These resources help you respond to unexpected events that can threaten the air quality in your community and your home. If you are impacted by an emergency or natural disaster listen to the information and direction from your local Emergency Management Agency.
Forest fires and other wildfires are an ongoing concern where there is dry, hot weather. The smoke they produce can spread for hundreds of miles.
Flood waters and water damage pose special problems for people whose homes and communities are disrupted.
Hurricanes or flooding may threaten your family or your home. While cleaning up, you'll want to protect your family, especially if someone has lung disease, from the many indoor and outdoor air pollutants and other health threats that can appear.
Tornadoes and the accompanying rainfall and flooding may threaten your family or your home. While cleaning up you'll want to protect your family, especially if someone has lung disease, from the many indoor and outdoor air pollutants and other health threats that can appear.
- Power Outages
While power outages can happen unexpectedly, preparation is key. A power outage could last a few hours to a few days, or longer.
- Volcanic Ash
Volcanoes can spew ash, a type of air pollution, into the air for miles downwind of the eruption.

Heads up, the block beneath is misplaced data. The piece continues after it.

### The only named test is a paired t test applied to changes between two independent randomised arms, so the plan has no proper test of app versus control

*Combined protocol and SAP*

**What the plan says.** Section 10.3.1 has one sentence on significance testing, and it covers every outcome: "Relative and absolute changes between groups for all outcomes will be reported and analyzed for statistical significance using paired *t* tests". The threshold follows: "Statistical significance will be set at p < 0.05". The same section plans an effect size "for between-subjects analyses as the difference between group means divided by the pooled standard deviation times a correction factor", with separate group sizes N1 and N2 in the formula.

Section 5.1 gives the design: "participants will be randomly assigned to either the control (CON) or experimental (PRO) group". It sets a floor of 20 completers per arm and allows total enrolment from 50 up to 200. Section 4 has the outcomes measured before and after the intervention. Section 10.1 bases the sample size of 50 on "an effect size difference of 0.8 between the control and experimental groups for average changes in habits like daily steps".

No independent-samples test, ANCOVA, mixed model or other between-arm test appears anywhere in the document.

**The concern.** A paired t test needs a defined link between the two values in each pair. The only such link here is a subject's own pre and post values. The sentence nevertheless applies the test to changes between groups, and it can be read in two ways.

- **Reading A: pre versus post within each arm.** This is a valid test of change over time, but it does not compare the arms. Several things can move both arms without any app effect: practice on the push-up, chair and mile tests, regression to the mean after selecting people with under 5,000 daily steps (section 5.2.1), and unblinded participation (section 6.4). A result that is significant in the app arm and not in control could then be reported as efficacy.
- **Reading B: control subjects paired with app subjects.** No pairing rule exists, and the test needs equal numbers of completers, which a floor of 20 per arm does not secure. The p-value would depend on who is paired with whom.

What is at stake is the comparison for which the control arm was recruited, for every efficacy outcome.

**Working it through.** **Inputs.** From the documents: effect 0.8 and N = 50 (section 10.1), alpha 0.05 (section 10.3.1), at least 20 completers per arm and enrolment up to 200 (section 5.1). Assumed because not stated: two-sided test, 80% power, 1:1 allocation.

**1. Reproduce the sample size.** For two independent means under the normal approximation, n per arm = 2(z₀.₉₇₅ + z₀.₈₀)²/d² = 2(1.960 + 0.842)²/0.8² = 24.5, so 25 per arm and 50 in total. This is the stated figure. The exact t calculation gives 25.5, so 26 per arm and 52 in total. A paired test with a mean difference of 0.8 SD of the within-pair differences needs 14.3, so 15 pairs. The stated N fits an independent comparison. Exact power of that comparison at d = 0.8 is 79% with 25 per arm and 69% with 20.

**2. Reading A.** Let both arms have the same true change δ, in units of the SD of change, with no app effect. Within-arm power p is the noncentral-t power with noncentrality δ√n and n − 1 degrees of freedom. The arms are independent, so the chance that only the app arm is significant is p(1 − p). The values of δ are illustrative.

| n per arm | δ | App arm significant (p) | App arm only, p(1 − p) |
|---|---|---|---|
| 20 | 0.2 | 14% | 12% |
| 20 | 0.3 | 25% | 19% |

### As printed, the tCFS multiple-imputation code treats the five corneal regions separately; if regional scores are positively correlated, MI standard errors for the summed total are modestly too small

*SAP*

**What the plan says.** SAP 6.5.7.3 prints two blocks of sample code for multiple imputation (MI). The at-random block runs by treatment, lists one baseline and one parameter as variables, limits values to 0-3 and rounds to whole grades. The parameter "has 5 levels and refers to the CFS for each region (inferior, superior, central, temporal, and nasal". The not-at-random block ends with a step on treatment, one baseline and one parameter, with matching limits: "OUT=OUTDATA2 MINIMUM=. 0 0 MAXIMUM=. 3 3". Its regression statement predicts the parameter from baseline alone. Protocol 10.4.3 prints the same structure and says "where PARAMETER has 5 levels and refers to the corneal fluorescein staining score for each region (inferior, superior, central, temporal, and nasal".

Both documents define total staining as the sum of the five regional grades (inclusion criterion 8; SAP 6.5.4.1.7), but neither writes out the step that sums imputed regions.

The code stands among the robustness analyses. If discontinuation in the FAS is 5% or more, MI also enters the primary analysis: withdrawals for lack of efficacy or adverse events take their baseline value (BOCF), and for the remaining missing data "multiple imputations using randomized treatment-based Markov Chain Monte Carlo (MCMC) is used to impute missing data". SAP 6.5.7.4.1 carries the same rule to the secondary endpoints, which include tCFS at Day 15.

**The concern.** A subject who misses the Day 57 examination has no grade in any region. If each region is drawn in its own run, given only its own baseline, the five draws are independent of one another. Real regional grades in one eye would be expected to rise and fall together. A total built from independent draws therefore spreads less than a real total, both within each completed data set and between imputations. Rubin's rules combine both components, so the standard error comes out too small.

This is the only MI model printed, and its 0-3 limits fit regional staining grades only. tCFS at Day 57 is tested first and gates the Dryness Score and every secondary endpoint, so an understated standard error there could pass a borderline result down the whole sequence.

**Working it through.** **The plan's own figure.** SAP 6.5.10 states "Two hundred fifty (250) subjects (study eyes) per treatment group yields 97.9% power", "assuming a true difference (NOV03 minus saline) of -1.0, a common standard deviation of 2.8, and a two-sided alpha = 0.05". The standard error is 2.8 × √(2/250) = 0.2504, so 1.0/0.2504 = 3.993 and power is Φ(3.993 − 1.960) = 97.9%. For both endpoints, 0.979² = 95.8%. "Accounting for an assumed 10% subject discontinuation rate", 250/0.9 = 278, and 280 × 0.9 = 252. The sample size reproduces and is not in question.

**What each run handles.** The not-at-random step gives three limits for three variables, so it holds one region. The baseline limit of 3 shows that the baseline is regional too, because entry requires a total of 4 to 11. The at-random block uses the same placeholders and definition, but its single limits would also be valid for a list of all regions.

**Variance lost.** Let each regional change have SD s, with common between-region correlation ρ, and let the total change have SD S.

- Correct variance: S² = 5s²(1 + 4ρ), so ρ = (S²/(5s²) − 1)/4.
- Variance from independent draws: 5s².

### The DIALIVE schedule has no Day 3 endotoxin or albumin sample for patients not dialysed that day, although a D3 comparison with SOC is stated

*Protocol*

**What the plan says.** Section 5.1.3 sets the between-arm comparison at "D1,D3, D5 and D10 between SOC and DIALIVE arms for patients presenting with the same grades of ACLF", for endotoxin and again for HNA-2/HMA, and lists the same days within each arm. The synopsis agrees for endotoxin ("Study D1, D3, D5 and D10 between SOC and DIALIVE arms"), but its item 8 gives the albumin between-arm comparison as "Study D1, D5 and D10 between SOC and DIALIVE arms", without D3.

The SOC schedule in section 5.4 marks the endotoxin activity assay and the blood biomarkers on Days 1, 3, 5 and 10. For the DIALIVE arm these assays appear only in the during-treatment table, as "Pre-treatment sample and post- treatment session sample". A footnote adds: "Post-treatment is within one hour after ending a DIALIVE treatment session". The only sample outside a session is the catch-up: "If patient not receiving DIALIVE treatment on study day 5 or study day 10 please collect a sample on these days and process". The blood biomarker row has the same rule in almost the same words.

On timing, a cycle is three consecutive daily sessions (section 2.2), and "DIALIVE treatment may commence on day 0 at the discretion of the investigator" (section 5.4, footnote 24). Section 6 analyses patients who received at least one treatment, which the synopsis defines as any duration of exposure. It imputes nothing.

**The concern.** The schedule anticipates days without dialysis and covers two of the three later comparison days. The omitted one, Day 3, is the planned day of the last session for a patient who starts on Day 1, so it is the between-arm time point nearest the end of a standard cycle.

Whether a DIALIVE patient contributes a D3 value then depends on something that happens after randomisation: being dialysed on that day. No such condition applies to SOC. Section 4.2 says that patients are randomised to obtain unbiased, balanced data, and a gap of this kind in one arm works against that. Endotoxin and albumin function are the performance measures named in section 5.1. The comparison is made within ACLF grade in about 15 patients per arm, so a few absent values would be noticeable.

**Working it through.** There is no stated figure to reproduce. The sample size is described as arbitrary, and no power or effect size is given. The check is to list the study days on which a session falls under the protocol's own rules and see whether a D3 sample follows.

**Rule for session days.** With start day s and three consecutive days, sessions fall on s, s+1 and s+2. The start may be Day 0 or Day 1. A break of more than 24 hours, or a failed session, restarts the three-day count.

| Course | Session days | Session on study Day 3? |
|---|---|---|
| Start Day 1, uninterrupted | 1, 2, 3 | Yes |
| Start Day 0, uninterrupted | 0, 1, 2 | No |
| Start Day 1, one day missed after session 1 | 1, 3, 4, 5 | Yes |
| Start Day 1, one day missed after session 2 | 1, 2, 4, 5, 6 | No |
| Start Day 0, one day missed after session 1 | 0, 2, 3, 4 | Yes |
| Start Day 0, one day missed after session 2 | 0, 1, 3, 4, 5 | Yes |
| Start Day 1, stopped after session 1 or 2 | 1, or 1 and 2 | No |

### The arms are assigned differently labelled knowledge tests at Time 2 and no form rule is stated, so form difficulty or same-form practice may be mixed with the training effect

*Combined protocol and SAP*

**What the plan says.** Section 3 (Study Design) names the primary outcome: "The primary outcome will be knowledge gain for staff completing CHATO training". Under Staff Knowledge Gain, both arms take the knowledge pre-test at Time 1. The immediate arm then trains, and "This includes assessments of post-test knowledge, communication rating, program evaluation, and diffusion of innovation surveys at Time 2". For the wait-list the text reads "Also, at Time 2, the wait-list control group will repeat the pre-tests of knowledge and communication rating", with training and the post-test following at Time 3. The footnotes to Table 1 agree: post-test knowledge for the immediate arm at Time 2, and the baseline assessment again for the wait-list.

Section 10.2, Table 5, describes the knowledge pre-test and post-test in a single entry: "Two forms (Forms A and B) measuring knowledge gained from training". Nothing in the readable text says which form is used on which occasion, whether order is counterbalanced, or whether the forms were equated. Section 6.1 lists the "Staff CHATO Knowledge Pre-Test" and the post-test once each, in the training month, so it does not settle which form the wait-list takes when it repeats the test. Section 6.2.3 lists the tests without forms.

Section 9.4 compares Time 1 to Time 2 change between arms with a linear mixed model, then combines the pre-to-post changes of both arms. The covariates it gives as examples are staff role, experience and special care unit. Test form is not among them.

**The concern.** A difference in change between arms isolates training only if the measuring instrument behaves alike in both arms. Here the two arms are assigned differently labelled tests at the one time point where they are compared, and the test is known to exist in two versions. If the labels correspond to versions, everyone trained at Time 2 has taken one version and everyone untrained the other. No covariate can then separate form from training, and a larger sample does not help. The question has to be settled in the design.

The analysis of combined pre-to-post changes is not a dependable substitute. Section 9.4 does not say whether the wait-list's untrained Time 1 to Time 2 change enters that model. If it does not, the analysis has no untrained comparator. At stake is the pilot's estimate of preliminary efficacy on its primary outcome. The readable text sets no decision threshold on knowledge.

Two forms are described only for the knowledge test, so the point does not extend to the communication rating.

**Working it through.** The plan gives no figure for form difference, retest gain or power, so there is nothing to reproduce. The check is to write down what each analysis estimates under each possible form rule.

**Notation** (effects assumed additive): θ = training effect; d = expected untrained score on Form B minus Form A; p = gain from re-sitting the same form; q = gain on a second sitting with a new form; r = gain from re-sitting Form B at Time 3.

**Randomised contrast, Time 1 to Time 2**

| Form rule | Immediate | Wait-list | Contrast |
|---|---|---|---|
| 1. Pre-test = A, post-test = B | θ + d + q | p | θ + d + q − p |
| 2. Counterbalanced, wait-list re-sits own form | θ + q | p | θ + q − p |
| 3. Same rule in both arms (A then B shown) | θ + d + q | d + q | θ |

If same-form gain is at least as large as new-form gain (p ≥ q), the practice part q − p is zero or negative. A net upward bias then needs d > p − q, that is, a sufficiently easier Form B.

- Vog (Volcanic Smog)
Volcanic gases can react with oxygen and moisture to form this dangerous kind of air pollution.
- Chemical Releases
Sometimes harmful chemicals escape into the air when industrial buildings catch fire or other emergency events happen. Those gases can spread far into communities nearby.
- Winter Weather
Extreme cold, major snowstorms or other winter weather events can be dangerous for those living with lung disease. See how to prepare.
- Returning Home: Staying Safe and Healthy
There is so much to do when you first return home after a disaster, it can be overwhelming. But if you make a plan, work carefully, and keep yourself safe and healthy, you will make progress.
Page last updated: July 8, 2021